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American Road by Pete Davies
Avatar: The Last Airbender: Smoke and Shadow Part Three by Gene Luen Yang
Curse of the Blue Tattoo by L.A. Meyer
Dead Air by Michelle Schusterman
Dear Hank Williams by Kimberly Willis Holt
Digital Photographer's Handbook by Tom Ang
Doctor Who: The Nameless City by Michael Scott
Everything's Amazing [sort of] by Liz Pichon
Extraordinary Jane by Hannah E. Harrison
Fed, White, and Blue: Finding America with My Fork by Simon Majumdar
The Fourteenth Goldfish by Jennifer L. Holm
The Great American Whatever by Tim Federle
Jerusalem: Chronicles from the Holy City by Guy Delisle
Lab Girl by Hope Jahren
The Last Days of California by Mary Miller
The Locksmith issue 2 by Terrance Grace
The Long Quiche Goodbye by Avery Aames
The Marvels by Brian Selznick
The Mystery of the Scarlet Rose by Irene Adler
The Numberlys by William Joyce
PopCo by Scarlett Thomas
Reading Up a Storm by Eva Gates
Red Knit Cap Girl by Naoko Stoop
Romance of the Road by Ronald Primeau
Rutabaga the Adventure Chef: Book 2: Feasts of Fury by Eric Colossal
The Shepherd's Crown by Terry Pratchett
Something New: Tales from a Makeshift Bride by Lucy Knisley
A Study in Charlotte by Brittany Cavallaro
Thai Die by Monica Ferris
Ways to Disappear by Idra Novey

Miscellaneous
How I spend my time
I don't only post reviews
On leveled reading — or leveled reading didn't make me a life long reader
On reading ebooks and digital fatigue
Twenty-nine years of being a reader
What are my thoughts on audiobooks?

Previous month

Rating System

5 stars: Completely enjoyable or compelling
4 stars: Good but flawed
3 stars: Average
2 stars: OK
1 star: Did not finish

Reading Challenges

My Kind of Mystery Reading Challenge 2017 February - January 2017-8



The Marvels: 06/22/16

The Marvels by Brian Selznick

The Marvels by Brian Selznick is the latest hybrid of wordless picture book and traditional novel. This time it follows young Joseph who in 1990 runs away from his boarding school to live with an uncle he's never met. While there, he uncovers the story of Billy Marvel, a boy he believes washed overboard from a ship only to be rescued and later starts a family of thespians.

As with The Invention of Hugo Cabret and Wonderstuck this is a huge book. Inside though, there's about four hundred pages of illustrations with no explanation, followed by a very short and slow to get started story, followed by another chunk of illustrations. The illustrations and text seem to be getting less and less integrated with each new volume and the over all contrapuntal narrative is suffering for this.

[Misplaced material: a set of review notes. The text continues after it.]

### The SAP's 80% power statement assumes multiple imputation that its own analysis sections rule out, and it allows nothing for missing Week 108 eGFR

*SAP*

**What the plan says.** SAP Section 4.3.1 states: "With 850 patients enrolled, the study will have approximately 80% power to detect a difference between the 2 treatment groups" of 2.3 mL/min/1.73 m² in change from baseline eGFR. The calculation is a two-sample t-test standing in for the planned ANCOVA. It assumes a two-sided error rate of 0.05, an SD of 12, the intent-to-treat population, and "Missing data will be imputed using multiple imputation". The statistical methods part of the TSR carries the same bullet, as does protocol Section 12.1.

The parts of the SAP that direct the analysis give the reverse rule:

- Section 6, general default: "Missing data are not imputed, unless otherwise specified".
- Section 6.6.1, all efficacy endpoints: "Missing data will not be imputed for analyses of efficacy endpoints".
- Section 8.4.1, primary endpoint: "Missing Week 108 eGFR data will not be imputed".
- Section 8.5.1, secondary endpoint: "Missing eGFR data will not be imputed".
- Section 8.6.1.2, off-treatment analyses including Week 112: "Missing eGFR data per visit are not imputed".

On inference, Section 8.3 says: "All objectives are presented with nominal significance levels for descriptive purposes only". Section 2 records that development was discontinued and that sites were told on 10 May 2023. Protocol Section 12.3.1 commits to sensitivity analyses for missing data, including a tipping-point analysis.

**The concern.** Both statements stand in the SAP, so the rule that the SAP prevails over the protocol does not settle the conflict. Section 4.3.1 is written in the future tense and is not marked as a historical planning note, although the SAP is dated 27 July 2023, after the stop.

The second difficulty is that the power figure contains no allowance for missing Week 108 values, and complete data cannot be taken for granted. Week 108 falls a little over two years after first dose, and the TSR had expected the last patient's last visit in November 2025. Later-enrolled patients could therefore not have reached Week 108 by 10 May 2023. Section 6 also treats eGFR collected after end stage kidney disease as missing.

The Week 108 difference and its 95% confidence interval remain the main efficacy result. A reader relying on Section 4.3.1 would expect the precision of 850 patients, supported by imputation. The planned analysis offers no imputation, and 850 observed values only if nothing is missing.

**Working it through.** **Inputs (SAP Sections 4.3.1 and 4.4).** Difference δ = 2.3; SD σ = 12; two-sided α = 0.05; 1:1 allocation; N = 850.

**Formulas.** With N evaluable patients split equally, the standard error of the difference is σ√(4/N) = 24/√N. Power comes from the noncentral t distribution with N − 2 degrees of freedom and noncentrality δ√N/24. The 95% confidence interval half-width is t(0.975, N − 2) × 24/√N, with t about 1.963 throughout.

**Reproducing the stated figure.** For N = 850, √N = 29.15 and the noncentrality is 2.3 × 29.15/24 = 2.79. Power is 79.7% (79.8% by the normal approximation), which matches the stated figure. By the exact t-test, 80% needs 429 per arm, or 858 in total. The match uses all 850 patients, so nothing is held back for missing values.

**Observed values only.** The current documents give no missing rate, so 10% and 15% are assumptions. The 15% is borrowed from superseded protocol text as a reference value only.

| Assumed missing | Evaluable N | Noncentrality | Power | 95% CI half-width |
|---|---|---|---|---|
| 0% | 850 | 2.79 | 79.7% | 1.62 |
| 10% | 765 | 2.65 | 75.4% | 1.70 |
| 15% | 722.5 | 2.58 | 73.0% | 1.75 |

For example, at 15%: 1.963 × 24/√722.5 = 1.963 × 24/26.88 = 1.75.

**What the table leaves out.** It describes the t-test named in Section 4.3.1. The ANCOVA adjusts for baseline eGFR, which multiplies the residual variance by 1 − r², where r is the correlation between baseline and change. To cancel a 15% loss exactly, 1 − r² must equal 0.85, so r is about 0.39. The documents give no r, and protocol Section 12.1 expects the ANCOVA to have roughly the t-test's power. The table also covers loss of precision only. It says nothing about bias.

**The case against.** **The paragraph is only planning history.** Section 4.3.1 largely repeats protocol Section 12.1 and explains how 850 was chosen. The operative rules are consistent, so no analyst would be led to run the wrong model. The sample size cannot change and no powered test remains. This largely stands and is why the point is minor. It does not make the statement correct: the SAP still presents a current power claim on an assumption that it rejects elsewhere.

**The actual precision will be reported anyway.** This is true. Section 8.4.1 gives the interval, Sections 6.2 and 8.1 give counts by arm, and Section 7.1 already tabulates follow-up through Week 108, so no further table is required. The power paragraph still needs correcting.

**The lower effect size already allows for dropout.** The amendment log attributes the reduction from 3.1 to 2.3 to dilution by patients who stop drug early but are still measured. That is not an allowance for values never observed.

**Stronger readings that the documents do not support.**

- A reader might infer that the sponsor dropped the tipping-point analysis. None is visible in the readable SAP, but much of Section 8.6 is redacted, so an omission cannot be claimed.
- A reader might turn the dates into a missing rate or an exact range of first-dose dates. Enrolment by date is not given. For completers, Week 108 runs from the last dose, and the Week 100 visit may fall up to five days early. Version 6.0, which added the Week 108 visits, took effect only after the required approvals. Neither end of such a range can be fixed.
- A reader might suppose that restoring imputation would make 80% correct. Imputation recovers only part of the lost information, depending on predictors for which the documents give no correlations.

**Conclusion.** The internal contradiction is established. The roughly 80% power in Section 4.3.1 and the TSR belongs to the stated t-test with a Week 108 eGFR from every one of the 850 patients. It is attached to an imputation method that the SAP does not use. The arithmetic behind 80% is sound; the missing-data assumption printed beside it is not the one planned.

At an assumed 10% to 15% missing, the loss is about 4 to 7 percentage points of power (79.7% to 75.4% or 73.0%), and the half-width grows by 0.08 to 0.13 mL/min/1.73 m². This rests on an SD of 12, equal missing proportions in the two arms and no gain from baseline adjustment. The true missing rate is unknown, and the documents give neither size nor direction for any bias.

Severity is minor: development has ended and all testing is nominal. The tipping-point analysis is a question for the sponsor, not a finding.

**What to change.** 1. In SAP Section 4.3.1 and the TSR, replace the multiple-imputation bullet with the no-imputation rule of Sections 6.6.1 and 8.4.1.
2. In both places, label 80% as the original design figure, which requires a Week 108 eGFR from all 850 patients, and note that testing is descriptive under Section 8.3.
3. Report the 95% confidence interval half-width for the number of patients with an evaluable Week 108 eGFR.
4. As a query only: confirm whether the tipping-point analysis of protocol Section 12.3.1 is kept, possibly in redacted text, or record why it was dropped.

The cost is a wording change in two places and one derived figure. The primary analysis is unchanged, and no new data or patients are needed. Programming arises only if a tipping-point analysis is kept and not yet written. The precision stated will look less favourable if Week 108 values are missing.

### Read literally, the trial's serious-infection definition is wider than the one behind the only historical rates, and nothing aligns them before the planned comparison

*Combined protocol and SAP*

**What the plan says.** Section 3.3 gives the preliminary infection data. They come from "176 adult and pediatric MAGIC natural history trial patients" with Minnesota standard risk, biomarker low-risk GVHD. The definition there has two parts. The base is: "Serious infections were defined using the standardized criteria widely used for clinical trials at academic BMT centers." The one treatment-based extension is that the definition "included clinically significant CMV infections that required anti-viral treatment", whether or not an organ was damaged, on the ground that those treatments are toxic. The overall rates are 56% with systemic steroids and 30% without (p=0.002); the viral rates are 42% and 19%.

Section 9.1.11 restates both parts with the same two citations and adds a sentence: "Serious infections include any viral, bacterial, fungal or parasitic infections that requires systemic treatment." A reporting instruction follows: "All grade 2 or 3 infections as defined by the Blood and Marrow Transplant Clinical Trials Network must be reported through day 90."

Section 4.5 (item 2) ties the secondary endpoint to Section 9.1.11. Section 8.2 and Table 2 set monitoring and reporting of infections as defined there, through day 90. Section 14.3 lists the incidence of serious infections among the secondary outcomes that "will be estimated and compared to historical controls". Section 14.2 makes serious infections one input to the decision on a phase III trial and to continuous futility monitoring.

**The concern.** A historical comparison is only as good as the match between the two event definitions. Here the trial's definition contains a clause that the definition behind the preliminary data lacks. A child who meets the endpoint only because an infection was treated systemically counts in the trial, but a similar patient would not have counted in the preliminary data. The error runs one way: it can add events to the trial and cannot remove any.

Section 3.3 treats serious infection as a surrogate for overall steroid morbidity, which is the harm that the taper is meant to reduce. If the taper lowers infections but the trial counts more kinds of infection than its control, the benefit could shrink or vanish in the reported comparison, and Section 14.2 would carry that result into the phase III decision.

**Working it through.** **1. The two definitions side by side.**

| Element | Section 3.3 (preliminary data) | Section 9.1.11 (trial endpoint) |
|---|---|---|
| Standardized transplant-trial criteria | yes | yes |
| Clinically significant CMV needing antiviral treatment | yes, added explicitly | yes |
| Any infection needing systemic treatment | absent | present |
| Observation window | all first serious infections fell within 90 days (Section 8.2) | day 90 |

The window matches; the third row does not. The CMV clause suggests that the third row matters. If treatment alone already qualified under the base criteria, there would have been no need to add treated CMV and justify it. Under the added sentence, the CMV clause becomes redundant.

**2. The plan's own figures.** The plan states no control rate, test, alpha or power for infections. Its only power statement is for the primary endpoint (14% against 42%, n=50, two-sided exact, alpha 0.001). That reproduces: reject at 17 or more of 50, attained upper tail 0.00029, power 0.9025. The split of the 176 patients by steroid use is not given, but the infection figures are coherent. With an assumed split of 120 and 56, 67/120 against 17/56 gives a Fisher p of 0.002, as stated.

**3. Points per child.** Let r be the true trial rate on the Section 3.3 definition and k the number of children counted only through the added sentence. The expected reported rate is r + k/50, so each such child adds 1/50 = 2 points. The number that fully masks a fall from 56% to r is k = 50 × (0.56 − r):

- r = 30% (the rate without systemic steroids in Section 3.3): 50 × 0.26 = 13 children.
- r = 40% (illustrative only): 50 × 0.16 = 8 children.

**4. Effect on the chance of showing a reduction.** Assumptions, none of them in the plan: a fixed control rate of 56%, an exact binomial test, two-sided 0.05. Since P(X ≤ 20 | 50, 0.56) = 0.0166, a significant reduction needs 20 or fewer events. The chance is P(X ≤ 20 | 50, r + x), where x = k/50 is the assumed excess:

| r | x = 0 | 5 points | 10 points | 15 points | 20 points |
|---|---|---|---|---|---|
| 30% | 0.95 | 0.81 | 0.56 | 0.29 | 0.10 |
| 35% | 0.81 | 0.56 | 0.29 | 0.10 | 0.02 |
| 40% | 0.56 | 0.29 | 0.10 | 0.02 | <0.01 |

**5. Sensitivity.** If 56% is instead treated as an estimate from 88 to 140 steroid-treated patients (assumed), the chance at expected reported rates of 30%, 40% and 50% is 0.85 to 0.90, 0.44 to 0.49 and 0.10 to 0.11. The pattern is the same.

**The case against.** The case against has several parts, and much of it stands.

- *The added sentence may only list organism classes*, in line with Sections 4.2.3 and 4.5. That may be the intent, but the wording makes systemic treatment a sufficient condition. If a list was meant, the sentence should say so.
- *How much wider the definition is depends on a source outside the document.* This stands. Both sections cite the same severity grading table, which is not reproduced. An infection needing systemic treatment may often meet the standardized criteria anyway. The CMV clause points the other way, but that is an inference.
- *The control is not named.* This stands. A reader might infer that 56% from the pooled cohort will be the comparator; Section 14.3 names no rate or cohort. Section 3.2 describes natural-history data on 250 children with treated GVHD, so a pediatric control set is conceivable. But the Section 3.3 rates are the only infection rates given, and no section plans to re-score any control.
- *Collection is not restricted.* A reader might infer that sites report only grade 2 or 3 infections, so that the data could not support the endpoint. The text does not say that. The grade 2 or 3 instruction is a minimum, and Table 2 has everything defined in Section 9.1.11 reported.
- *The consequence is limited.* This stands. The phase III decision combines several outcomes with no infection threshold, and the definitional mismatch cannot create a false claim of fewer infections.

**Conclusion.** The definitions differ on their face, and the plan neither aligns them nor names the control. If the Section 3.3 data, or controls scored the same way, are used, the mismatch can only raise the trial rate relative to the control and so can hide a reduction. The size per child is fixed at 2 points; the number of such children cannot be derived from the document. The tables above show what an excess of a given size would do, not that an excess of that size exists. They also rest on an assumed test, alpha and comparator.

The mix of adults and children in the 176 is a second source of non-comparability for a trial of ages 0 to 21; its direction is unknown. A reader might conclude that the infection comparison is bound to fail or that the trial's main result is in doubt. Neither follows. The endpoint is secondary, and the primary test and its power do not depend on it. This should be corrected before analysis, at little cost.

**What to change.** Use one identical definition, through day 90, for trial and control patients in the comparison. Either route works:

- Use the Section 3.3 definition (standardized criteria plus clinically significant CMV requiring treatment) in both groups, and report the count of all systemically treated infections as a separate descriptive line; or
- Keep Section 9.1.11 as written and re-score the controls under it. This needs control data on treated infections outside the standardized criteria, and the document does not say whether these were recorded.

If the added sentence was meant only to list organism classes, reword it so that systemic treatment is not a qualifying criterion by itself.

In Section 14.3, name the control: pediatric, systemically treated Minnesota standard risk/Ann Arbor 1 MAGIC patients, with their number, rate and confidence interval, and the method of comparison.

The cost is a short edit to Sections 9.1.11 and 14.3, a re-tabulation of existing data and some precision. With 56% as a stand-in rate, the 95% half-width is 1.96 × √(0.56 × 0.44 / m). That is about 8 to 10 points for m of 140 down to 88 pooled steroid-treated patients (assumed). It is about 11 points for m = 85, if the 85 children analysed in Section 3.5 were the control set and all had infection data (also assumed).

Eight years ago when Hugo was released, Selznick's dark sketches mimicking the old silent films of the frères Lumiere and, of course, Georges Méliès, were revolutionary. They were also the perfect way of telling a big piece of Hugo Cabret's story.

Wonderstruck also benefits from the Selznick's illustrations as they again stand in for silence, this time the silence of the world as perceived by the deaf characters.

The Marvels doesn't have as obvious a metaphor to require this hybridization of full page illustrations with text. Only until near the end of Joseph's story (the text part) is the point of the Marvels story revealed. This time, the illustrations are fictional. They are stand-ins for a series of drawings Uncle Albert has done, casting his lover in a heroic role.

As I've mentioned before, I generally dislike inclusions of work done by the fictional characters because whether they are done as illustrations, text, poetry, or something else, they very rarely are done in a style that matches the voice of that character. Basically they fail to be distinct from the author's narrator voice.

So it's just an amazing coincidence (cough cough) that Albert draws exactly like Brian Selznick even though his inspiration is a deeply personal one.

I'm also disappointed that there seems to be no growth in Selznick's art. He settled upon something that works in Hugo, adapted it slightly for Wonderstruck and did nothing further when creating the artwork for The Marvels. What was once revolutionary is now, stale. What should be fantastical depictions of Billy Marvel's misadventures at sea and his rise to fame back in London and his lasting legacy should be vibrant. These pictures should jump off the page.

But they don't. They are tied down to their pages by heavy cross hatching and dark gray borders. The strokes are all uniform. The lighting is all uniform. There is no drama and no fire (even when fire is portrayed).

Two stars

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